Field-based learning and physical activities, often within a Māori context and linked to Ngati Kahungunu, are an integral part of the programme. They include opportunities to widen experiences and build relationships aligned with the school kaupapa. A science and technology focus and work-related skills are integral features of each student’s learning programme. Specific links between education and future employment are emphasised. There are opportunities for success in NCEA Levels 1 to 3. Learning options available to students continue to be broadened, including through accessing short term courses using external expertise.

Observation of teaching and learning by ERO while on site indicated students being mainly well involved in learning. Generally positive, respectful adult and student relationships were evident. Explicit expectations of taiohi involvement and success support engagement.

The New Zealand Qualifications Authority (NZQA) have granted consent to assess across a range of domains and standards. NZQA is yet to verify the processes in place to ensure internal assessment is valid, fair, accurate and consistent. The school should ensure:

  • documentation appropriately supports school practices and aligns with NZQA guidelines

  • assessment practice meets the needs of students

  • moderation processes promote valid and accurate assessment.

There is close tracking of students towards NCEA qualifications. Student progress is regularly shared with the board. Taiohi and whānau are very well informed by end of year reporting linked to the graduate profile, academic achievement and progress.

Relationships are built that support wellbeing and preparedness for learning. Regular surveys allow students to feedback on relationships within the school and aspects of learning. Staff are sensitive to the wider needs of students. Responsive and restorative circle time, based on te ao Māori concepts, supports personal development, positive social interaction and learning. The physical and mental health of students is supported through regular visits from a nurse provided through an external health service.

The Ministry of Education (MoE) has continued to work with the board in relation to ongoing property issues and future property plans. The lack of growth in the student roll has created uncertainty and as a result some property and resourcing areas remain to be addressed.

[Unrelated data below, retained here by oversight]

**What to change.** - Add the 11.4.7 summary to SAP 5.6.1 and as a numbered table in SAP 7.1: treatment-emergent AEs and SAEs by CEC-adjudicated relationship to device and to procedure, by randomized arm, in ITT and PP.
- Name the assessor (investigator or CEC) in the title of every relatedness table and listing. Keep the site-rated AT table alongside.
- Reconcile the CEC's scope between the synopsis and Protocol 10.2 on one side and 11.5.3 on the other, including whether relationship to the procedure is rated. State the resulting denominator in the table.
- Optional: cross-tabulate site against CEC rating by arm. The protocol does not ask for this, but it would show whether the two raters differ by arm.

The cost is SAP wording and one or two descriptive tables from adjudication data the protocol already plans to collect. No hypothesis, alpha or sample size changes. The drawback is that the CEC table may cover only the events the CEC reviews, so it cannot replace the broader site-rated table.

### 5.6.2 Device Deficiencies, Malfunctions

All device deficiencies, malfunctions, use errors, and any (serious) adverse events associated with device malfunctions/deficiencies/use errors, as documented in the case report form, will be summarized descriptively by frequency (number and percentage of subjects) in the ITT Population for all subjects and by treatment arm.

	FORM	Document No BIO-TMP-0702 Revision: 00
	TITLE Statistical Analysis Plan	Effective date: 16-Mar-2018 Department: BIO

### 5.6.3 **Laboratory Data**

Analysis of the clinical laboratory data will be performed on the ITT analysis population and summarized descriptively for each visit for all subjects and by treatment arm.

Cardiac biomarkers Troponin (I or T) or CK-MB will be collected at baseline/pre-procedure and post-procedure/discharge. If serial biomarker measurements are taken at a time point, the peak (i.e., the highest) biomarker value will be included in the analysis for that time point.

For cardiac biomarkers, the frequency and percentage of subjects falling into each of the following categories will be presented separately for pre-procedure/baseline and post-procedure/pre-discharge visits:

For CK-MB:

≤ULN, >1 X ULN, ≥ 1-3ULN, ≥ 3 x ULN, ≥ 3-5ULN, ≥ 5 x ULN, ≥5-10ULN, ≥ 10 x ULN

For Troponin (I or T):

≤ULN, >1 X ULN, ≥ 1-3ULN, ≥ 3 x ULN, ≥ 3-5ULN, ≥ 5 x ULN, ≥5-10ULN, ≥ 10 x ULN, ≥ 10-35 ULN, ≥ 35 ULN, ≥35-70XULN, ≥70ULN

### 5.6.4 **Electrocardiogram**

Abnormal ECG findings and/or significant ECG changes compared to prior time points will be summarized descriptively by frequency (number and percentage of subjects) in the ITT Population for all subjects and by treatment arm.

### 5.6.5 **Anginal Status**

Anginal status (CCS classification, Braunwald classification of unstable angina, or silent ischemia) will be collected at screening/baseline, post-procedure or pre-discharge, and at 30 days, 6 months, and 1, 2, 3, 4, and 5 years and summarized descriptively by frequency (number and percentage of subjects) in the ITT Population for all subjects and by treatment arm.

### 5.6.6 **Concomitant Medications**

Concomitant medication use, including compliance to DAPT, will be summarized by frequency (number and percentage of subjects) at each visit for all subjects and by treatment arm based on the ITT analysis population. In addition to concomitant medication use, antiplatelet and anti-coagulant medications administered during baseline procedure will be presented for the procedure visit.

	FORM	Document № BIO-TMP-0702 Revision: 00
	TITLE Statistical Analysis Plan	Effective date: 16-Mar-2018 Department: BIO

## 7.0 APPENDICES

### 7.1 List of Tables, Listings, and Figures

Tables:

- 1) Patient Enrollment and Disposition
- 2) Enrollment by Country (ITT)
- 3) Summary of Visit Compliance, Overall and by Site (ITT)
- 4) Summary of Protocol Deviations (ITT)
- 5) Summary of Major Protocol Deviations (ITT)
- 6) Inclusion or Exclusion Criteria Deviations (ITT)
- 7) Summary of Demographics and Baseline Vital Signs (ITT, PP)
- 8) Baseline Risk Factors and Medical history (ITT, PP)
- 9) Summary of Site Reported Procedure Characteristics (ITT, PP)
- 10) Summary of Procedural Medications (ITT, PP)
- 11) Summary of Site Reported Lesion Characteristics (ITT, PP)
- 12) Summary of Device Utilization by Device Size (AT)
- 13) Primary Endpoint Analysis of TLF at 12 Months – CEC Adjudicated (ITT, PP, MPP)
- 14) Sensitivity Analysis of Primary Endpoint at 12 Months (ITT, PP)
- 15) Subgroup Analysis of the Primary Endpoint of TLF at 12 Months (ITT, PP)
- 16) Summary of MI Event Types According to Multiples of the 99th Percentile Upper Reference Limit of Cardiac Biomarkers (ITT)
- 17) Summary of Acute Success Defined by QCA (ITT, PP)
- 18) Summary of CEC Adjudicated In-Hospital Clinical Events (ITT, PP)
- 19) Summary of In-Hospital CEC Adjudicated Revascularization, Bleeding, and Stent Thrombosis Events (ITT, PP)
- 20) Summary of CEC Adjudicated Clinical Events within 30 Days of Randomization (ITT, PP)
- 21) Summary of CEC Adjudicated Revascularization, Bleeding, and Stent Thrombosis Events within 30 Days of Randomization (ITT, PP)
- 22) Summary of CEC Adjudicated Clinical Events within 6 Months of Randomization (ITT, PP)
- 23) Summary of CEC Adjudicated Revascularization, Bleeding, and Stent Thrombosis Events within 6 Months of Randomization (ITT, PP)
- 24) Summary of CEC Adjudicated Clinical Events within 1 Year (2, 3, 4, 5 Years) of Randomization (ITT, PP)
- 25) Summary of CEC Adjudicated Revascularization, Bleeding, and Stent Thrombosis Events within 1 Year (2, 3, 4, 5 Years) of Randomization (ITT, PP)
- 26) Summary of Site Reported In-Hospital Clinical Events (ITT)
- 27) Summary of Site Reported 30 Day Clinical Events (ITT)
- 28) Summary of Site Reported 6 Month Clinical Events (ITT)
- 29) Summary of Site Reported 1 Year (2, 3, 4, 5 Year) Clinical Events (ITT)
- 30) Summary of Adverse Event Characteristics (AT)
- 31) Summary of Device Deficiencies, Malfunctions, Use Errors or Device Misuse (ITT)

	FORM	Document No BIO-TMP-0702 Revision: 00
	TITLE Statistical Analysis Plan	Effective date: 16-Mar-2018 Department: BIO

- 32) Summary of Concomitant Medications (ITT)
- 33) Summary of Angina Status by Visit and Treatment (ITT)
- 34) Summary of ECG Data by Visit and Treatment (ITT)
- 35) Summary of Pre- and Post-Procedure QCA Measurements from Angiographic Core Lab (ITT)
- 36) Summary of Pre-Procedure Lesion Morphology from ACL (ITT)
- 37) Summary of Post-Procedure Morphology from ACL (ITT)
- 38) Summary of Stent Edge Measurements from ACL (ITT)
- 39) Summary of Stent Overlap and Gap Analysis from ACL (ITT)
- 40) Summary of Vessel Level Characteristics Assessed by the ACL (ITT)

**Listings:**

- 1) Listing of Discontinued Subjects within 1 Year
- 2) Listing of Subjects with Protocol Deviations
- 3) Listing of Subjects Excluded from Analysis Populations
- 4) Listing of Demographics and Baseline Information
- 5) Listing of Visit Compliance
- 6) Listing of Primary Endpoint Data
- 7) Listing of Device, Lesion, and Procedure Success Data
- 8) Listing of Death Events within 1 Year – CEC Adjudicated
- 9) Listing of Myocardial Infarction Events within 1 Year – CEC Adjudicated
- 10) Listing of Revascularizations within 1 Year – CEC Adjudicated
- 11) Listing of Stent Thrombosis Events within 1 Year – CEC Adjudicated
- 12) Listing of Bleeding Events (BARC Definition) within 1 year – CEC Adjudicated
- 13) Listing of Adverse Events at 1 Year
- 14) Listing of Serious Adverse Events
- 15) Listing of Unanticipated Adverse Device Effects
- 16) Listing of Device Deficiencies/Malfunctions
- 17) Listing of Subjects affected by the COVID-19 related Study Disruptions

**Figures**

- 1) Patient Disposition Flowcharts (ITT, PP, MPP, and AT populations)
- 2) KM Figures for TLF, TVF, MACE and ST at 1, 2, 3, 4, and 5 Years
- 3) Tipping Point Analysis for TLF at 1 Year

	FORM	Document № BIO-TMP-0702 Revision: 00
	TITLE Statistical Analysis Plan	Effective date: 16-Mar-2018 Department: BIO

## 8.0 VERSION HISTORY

The 2018 application to MoE to establish the designated character school included the intention for Year 9 and 10 enrolments from 2020. This remains an aspiration. The lack of suitable property provision and limited preparatory curriculum planning means possible enrolment of Year 9 and 10 students has made little progress since the school opened in 2019.

Board assurance on legal requirements

Before the review, the board and principal of the school completed the ERO Board Assurance Statement and Self-Audit Checklists. In these documents they attested that they had taken all reasonable steps to meet their legislative obligations related to:

  • school management and reporting
  • curriculum
  • management of health, safety and welfare
  • personnel management
  • financial management
  • asset management.

During the review, ERO checked the following items because they have a potentially high impact on students' achievement:

  • emotional safety of students (including prevention of bullying and sexual harassment)
  • physical safety of students
  • teacher registration
  • processes for appointing staff
  • stand-downs, suspensions, expulsions and exclusions
  • attendance
  • school policies in relation to meeting the requirements of the Children’s Act 2014.

In order to improve current practice the board of trustees should:

  • ensure both hazard checks and emergency drills are regularly carried out
  • complete and file a checklist for each appointment that indicates safety checking has been carried out as is required for a children’s worker
  • regularly receive attendance information and analysis that focuses on reducing absence of some taiohi
  • review the board of trustees in-committee process.

Conclusion

Te Aratika Academy is effectively supporting taiohi social development, academic achievement and identity within a learning environment that emphasises Māori culture and values. Some practices continue to be developed in order to align with the expectations of being a designated character school in the state system. Uncertainty around future property and resourcing provision, including for personnel and financial areas, need to be addressed to enable continued improvement and sustainability.

ERO will return to the school by the end of 2021 as part of its normal review cycle.

Phil Cowie

Director Review and Improvement Services

Central Region - Te Tai Pūtahi Nui

11 February 2021

About the school

The Education Counts website provides further information about the school’s student population, student engagement and student achievement.